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Putting work in perspective

POSTED March 22, 2011 9:53 p.m.
The tragic death of Costa Mesa city worker Huy Pham after jumping from atop the City Hall building last week — hours after receiving a layoff notice — should serve as a wakeup call. In these depressing economic times, everyone needs to remember that our jobs are not who we are. That might seem like a simple concept, but it isn’t. Our culture is centered on ambition and “The American Dream.” The first thing many people ask when meeting someone for the first time is “What do you do?” If you are unemployed, being asked this question can be a nightmare.In America we are raised to believe anything is possible and all you need to succeed is a good work ethic, dedication and perseverance. While all those qualities will help one achieve their goals, life is not fair. Sometimes the most qualified applicant doesn’t get the job. Sometimes the most innovative businesses are forced to close. And sometimes the most dedicated employees receive pink slips.In those times of utter unfairness, when nothing you do or say can change the facts, then the best course of action is taking stock of what is important. Faith, family, health and the infinite potential of the future are important to me. Others may have a different list, but regardless of what is on the list, the important thing is that work is not the only reason for living.

Without the job that consumed a good portion of their waking lives, many people find themselves stuck in neutral without the motivation to move forward.  Sometimes this rut leads to depression and even suicide.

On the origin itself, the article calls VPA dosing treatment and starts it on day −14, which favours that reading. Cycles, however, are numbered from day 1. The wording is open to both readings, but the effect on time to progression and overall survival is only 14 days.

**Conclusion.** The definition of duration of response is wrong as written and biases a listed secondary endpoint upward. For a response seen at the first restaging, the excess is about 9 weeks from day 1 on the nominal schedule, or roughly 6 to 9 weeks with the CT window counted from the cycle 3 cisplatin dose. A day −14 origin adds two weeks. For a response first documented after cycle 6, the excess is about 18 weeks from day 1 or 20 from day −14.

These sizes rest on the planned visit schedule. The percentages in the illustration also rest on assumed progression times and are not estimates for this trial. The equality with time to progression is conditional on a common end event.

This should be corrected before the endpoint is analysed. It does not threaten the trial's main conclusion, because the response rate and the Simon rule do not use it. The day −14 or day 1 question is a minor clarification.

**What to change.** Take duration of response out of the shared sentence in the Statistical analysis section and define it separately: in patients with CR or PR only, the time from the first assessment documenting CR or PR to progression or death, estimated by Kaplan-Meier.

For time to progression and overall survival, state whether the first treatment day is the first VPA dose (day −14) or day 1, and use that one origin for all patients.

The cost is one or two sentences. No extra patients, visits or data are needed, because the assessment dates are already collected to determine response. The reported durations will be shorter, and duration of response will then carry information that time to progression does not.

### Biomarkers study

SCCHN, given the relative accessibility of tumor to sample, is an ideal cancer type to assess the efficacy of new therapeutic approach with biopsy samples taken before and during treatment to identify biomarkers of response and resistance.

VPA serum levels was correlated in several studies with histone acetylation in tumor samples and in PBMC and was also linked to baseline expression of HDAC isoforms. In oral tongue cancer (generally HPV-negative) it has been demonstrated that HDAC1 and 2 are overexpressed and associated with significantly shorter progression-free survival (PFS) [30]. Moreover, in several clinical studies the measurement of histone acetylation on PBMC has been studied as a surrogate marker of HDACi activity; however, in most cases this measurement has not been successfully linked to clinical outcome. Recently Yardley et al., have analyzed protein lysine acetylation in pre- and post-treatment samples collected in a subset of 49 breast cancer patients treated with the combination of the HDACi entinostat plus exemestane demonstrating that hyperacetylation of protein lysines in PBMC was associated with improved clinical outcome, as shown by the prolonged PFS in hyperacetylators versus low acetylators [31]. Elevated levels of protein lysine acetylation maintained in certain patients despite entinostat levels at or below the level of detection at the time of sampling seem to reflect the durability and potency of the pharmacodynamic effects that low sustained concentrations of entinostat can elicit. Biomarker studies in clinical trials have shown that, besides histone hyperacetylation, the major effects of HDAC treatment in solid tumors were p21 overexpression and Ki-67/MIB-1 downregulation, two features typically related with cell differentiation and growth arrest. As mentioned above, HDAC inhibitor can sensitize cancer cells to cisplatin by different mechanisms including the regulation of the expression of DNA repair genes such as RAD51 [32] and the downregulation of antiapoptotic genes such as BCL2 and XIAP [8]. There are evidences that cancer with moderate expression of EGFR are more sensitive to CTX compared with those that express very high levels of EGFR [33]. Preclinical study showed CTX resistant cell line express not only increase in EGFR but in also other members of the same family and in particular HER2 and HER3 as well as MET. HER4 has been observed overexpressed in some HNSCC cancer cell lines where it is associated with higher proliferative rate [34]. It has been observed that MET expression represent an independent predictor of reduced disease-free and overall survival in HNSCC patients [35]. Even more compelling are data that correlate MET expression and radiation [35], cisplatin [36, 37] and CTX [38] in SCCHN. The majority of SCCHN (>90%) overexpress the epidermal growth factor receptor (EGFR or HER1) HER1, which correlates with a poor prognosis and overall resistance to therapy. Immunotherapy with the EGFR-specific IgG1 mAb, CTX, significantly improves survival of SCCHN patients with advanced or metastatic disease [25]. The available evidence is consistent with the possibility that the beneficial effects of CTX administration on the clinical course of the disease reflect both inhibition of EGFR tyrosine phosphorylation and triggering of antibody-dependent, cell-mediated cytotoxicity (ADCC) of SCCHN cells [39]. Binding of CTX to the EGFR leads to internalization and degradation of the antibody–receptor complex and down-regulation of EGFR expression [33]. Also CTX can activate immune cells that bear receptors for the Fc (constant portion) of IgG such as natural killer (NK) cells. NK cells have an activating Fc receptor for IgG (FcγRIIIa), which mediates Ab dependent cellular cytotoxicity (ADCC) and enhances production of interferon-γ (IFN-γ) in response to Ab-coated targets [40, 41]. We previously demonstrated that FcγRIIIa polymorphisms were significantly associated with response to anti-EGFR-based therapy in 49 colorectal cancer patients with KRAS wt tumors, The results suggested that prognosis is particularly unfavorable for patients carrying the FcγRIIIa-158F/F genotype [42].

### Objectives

Widespread increases in unemployment, usually in the context of unstable or declining economic opportunity, are strongly linked with increases in suicide rates; the largest changes in the economic cycle generally produce the largest increases in suicides. These links between unemployment and suicide are especially strong for working-age men, but show up in other groups as well, including women. Suicide rates tend to decrease with rising optimism and opportunity.

The Suicide Prevention Resource Center recommends individuals engage in activities that relieve anxiety and emotional stress and focus on managing areas in their lives where they still have some control. For instance, people can strengthen their connections with family members and friends, schedule regular times for healthy and relaxing activities, and seek re-employment training.

The resource center also recommends individuals who need additional help and support seek the advice of a faith leader, doctor, or community health or mental health clinic. And anyone who feels they are in suicidal crisis (or are concerned about someone who is) should call the National Suicide Prevention Lifeline at 1-800-273-TALK (8255).

To contact Kristina Hacker, e-mail khacker@turlockjournal.com or call 634-9141 ext. 2004.

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